Download Doppler Simulation and the Leslie
An efficient algorithm for simulating the Doppler effect using interpolating and de-interpolating delay lines is described. The Doppler simulator is used to simulate a rotating horn to achieve the Leslie effect. Measurements of a horn from a real Leslie are used to calibrate angle-dependent digital filters which simulate the changing, angle-dependent, frequency response of the rotating horn.
Download A simple, accurate wall loss filter for acoustic tubes
This research presents a uniform approximation to the formulas of Benade and Keefe for the propagation constant of a cylindrical tube, valid for all tube radii and frequencies in the audio range. Based on this approximation, a simple expression is presented for a filter which closely matches the thermoviscous loss filter of a tube of specified length and radius at a given sampling rate. The form of this filter and the simplicity of coefficient calculation make it particularly suitable for real-time music applications where it may be desirable to have tube parameters such as length and radius vary during performance.
Download The Feathered Clarinet Reed
In this research, a method previously In this research, a method previouslyapplied appliedtotoimprove improve a digital simulation of the avian syrinx is adapted to the geometry of the clarinet reed. The clarinet model is studied with particular attention to the case when the reed beats again the lay of the mouthpiece, closing off air flow to the bore once each period. In place of the standard reed table which gives steady-state volume flow as a function of constant pressure difference across the reed, a more realistic dynamic volume flow model is proposed. The differential equation governing volume flow dynamics is seen to have a singularity at the point of reed closure, where both the volume flow and reed channel area become zero. The feathered clarinet reed refers to the method, first used in the syrinx, to smooth or feather the volume flow cutoff in a closing valve. The feathered valve eliminates the singularity and reduces artifacts in the simulated clarinet output.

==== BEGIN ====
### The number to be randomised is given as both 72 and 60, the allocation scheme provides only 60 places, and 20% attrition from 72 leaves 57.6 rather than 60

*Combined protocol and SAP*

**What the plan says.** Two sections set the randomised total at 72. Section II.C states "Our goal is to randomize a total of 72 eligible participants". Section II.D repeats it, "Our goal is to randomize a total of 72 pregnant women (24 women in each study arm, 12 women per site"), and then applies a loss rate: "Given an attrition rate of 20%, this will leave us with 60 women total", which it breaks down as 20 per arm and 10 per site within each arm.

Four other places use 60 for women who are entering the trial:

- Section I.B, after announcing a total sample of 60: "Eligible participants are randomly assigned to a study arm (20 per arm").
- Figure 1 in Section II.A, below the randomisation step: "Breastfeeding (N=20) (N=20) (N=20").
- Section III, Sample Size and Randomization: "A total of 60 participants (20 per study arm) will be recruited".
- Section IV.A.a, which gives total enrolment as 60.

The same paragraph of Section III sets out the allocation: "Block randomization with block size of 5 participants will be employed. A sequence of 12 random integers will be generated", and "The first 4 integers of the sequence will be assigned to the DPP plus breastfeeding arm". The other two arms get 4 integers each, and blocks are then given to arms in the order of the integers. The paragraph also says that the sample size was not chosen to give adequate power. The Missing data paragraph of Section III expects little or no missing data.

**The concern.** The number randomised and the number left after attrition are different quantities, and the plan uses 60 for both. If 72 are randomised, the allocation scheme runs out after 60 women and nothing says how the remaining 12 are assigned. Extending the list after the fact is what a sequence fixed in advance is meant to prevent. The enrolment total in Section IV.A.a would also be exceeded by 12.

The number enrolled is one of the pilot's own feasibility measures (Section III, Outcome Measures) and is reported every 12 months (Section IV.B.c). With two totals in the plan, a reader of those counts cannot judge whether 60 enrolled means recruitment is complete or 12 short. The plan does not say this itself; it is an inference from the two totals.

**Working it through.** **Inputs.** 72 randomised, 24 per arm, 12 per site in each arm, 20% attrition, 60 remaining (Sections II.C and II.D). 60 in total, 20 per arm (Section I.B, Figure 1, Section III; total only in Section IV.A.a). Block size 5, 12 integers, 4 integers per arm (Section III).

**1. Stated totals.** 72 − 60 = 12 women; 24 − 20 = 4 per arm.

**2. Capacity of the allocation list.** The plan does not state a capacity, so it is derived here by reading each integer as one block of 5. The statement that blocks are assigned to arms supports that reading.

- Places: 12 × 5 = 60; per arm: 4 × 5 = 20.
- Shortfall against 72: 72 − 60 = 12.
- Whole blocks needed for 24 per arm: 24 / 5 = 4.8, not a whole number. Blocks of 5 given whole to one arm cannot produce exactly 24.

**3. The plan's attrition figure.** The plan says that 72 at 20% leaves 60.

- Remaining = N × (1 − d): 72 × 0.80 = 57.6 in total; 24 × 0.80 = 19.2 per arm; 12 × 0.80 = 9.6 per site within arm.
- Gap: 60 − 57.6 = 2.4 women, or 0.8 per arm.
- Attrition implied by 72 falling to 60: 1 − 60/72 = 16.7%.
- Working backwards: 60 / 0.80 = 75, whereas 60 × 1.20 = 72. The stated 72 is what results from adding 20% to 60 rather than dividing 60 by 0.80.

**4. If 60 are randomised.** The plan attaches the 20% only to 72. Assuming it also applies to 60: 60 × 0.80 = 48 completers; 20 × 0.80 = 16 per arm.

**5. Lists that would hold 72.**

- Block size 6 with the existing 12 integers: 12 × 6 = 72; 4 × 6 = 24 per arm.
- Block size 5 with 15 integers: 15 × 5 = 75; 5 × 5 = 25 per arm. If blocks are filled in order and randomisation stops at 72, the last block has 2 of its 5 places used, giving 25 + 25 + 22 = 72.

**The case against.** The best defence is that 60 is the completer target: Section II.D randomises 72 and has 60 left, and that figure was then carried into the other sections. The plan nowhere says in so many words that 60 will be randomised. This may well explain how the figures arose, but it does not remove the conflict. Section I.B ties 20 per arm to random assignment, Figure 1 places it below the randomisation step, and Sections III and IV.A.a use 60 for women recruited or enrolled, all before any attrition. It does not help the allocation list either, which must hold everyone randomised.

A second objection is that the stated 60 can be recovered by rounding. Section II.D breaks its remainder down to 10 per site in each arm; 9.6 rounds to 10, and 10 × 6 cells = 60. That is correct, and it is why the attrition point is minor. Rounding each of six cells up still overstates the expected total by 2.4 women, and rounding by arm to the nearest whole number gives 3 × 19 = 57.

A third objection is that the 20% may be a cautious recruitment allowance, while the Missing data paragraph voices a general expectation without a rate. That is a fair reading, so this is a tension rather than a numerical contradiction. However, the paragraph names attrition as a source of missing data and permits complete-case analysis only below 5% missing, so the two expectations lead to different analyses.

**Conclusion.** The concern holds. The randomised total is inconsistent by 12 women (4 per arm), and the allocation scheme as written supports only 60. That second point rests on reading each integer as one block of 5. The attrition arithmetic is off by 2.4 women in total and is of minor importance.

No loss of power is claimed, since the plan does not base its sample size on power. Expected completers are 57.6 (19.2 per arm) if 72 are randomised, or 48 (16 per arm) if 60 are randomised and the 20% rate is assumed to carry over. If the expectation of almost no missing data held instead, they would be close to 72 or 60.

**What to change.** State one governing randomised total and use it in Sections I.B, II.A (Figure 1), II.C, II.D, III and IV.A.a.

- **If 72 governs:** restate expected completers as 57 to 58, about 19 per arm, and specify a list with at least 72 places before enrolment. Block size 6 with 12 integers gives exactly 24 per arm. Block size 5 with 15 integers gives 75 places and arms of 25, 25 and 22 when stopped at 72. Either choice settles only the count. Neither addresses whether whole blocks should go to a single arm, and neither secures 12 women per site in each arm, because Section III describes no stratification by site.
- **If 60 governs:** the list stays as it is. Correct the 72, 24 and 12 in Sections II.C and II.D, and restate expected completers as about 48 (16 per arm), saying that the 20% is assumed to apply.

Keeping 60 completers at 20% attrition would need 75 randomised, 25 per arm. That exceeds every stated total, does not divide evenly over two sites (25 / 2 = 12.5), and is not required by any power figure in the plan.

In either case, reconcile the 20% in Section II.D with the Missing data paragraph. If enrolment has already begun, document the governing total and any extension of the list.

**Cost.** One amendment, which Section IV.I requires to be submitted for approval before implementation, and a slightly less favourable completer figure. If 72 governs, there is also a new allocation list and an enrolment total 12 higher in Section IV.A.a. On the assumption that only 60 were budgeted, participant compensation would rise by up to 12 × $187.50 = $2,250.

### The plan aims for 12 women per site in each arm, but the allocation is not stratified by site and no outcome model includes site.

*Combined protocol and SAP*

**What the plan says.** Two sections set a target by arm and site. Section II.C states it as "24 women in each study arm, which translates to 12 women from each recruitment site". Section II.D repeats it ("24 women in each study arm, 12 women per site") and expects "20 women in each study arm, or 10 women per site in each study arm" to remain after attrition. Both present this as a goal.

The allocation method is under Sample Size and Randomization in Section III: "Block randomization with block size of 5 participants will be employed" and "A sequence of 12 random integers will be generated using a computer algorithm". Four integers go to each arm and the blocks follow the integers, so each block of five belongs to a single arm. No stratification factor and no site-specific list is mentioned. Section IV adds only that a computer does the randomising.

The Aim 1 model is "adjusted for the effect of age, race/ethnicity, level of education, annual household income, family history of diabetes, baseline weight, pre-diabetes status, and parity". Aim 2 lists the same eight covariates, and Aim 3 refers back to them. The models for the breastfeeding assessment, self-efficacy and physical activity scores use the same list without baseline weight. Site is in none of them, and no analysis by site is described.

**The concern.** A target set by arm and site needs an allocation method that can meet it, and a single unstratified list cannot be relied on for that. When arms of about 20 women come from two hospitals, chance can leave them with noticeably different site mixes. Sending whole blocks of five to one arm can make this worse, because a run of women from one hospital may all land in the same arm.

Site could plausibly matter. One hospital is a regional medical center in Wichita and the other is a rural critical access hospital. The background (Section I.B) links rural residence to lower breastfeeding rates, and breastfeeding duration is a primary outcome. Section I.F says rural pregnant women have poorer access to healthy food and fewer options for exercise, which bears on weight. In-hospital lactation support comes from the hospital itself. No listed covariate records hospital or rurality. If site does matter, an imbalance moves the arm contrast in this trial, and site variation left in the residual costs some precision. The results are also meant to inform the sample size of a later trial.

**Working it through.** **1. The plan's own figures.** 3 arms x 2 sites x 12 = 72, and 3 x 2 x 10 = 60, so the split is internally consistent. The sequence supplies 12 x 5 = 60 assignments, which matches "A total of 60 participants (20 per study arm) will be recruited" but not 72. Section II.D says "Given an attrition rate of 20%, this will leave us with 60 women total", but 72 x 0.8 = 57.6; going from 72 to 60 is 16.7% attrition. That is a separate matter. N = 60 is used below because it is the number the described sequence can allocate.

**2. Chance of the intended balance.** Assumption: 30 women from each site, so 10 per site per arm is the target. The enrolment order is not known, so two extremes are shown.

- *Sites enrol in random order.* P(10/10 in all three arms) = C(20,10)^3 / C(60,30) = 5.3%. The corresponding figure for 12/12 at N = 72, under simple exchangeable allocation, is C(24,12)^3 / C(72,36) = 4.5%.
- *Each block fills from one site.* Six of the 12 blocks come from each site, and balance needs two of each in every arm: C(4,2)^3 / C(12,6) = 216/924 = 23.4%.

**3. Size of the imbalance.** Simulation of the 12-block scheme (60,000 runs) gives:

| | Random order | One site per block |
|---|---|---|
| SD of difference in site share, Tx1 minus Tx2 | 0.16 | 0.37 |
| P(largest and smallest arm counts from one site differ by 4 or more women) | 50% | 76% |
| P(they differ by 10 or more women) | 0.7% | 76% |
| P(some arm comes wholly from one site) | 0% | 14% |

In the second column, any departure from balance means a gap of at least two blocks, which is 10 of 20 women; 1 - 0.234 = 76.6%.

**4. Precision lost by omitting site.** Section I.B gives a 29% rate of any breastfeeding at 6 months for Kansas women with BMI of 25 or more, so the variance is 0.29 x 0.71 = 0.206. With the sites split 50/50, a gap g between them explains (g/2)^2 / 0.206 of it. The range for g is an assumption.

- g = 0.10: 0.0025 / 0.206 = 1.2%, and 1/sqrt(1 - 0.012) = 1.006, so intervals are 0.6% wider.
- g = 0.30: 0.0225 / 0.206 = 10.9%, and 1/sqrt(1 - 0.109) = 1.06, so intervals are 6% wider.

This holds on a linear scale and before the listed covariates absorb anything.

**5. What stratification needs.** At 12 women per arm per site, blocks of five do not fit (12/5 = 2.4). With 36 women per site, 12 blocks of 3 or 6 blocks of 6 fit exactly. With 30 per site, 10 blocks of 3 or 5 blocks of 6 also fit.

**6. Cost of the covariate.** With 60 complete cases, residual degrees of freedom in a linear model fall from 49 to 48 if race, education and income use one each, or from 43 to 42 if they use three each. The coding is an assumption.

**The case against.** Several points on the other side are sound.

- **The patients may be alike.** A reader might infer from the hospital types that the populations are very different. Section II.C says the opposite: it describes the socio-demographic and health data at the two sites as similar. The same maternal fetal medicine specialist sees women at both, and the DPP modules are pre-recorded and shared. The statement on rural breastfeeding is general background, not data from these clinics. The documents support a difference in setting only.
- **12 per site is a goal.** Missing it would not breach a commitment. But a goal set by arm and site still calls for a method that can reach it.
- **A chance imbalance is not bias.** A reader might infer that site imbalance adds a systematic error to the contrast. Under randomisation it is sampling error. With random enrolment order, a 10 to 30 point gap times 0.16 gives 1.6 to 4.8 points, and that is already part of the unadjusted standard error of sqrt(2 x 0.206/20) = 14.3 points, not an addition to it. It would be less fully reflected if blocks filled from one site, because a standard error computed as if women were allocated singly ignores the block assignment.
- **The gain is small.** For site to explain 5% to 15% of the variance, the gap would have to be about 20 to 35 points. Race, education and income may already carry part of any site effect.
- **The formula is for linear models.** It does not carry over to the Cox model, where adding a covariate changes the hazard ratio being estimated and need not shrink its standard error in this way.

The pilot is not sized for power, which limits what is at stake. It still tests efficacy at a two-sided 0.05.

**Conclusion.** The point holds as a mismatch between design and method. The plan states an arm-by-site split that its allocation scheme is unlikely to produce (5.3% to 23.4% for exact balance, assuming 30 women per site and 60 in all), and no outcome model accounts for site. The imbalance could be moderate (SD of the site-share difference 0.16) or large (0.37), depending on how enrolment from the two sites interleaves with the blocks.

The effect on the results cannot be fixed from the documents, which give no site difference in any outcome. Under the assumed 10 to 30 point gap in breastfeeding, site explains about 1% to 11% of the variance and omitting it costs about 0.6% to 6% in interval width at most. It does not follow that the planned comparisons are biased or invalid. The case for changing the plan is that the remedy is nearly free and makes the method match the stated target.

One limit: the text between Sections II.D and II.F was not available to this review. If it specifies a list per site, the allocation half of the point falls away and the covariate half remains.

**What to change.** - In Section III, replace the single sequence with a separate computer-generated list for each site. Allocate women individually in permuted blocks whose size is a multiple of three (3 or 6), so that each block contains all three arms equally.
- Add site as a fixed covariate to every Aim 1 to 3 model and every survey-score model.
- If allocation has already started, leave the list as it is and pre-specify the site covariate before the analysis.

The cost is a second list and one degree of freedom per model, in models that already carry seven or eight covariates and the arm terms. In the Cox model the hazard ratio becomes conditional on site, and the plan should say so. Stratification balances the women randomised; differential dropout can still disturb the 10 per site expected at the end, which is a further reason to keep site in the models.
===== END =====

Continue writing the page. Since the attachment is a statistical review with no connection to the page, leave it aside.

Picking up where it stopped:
Download Sound synthesis using an allpass filter chain with audio‐rate coefficient modulation
This paper describes a sound synthesis technique that modulates the coefficients of allpass filter chains using audio-rate frequencies. It was found that modulating a single allpass filter section produces a feedback AM–like spectrum, and that its bandwidth is extended and further processed by non-sinusoidal FM when the sections are cascaded. The cascade length parameter provides dynamic bandwidth control to prevent upper range aliasing artifacts, and the amount of spectral content within that band can be controlled using a modulation index parameter. The technique is capable of synthesizing rich and evolving timbres, including those resembling classic virtual analog waveforms. It can also be used as an audio effect with pitch-tracked input sources. Software and sound examples are available at